Seriously, take a deep breath and relax, inflation is not as scary as it sounds….IF you have a plan.  Every media outlet and newsfeed I see today seems to be sounding the alarm on rising costs.  That’s what inflation is, the same stuff we purchased yesterday that now costs more today.  Is that so scary??

It can be if your portfolio holds a significant percentage of fixed income.  Fixed income investments may be bonds, think lending to companies as opposed to owning them.  Investing in fixed income may initially seem “safer” as their price is less volatile (up down) then investing in various companies whose price and value move around a lot.

Our education from an early age has taught us to believe volatility is something that’s bad and should be avoided.  This wrong message continues with an emphasis on safety of principal versus thinking about hedging rising costs with our spending over time.

What’s truly risky today is going into retirement as a 65-year-old couple with a bulk of fixed income investments thinking this will last to age 100.  Spoiler alert, it won’t, and sooner or later this couple will be forced to sell some of their investments to meet their spending needs.  Then their investment reservoir begins to drain, and this becomes beyond stressful.  A very expensive lesson to learn once you’ve left the work force and have repurposed your time spending it where you like.  Hard to recover from unless your adult children are wealthy and can bail you out.  No 70- or 80-year-old parent wants to ask their adult children for help, some have no choice.

All of this may be avoidable if you check and update your financial plan each year.  A theme that should be included in your plan is your ability to meet short term liquidity needs (think cash) AND hedge rising costs in the decades to come.  How can this be accomplished?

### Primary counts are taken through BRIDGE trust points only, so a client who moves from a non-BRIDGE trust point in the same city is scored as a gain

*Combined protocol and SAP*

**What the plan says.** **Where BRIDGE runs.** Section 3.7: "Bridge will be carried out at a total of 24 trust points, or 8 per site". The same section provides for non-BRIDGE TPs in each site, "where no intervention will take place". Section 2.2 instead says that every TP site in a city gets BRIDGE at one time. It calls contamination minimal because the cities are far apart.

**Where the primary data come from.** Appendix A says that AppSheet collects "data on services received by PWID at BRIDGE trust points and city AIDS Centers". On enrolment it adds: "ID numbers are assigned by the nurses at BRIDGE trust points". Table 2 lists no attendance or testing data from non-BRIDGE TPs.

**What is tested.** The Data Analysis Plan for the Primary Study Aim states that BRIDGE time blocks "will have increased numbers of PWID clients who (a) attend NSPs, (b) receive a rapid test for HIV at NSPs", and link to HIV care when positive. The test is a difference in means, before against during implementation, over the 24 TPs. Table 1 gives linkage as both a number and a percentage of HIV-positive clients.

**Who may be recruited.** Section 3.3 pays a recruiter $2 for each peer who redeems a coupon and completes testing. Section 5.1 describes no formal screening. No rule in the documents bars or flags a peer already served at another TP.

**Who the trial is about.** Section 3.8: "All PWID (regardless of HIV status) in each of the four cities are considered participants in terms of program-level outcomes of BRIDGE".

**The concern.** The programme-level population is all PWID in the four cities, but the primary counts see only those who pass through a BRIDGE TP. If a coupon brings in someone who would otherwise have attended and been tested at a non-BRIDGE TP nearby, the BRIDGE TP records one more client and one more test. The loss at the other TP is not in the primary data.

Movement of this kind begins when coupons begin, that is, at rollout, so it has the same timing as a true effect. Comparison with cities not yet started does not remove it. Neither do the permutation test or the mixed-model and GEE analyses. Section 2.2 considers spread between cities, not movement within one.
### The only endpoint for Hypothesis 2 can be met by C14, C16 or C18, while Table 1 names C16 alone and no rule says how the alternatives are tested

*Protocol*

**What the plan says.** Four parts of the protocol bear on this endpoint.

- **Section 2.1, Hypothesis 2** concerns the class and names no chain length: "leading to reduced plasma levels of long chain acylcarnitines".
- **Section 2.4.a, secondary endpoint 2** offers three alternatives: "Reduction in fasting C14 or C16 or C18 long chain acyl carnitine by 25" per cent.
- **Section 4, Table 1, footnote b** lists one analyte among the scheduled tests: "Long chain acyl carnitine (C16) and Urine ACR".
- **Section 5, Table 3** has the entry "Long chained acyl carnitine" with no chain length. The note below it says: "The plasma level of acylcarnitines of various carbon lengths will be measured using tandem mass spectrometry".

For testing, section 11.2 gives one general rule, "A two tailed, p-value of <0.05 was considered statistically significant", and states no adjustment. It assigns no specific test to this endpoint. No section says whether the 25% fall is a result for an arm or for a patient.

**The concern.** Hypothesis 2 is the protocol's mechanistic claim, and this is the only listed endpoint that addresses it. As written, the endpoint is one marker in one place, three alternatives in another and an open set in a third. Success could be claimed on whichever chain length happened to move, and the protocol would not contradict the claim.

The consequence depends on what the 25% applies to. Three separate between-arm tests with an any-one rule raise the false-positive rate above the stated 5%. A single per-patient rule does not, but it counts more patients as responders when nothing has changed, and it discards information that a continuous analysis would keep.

Holding boring cash in your bank accounts for short term essential and discretionary spending.  Don’t be cute and try to squeeze return from your cash by tying it up in some investment product.  Keep it simple, keep it in cash, and call upon it whenever you need to spend.  Done! Most investors don’t have a financial plan and therefore believe they must eke out a return, yield, or something from everything they own.  A financial plan supplies perspective giving each of your accounts a job description and clarifies the role and timing of first use.  How much cash should you hold?  A comfortable amount you and your planner may decide is best to meet your spending and reserve needs.

Invest the rest in diverse companies that may generate income over the long run.  How do companies generate income?  It arrives via increases in their price AND dividends when paid.  When you need income, sell some of your investments. Done, it’s that simple.  This replenishes your above cash reserves and lets you spend with less worry as costs increase in the long run.  Your remaining investments will continue to contract and expand in price so more choices may be available tomorrow.  This is the key to all the hype around inflation.  Owning companies (not lending to them) so that you may decide on where and what you spend your monies on.  But there is a catch….

You must have a good temperament and be able to sit still in years like 2020.  When the world seems to be ending and toilet paper is now more valuable than a seven-figure portfolio, you must not react.  You must sit still and hang in there.  It helps tremendously to have someone to talk with that you may share your uncomfortableness with.  Those investors who survived 2020 likely did so in partnership with someone they trust who kept them from hitting the panic button and moving everything to cash.

Equities will continue their volatility in price as that’s how companies work. Expanding and contracting overtime, often without reason or explanation.  A portfolio that includes equities will be a bumper ride (up down) but will address the hype around inflation.  Equities are what tames the inflation lion that seems to be roaring a lot today.

Want to read more on this topic?  Check out what I’ve written here:

Rising cost of Life

Perspective

Three numbers that Matter

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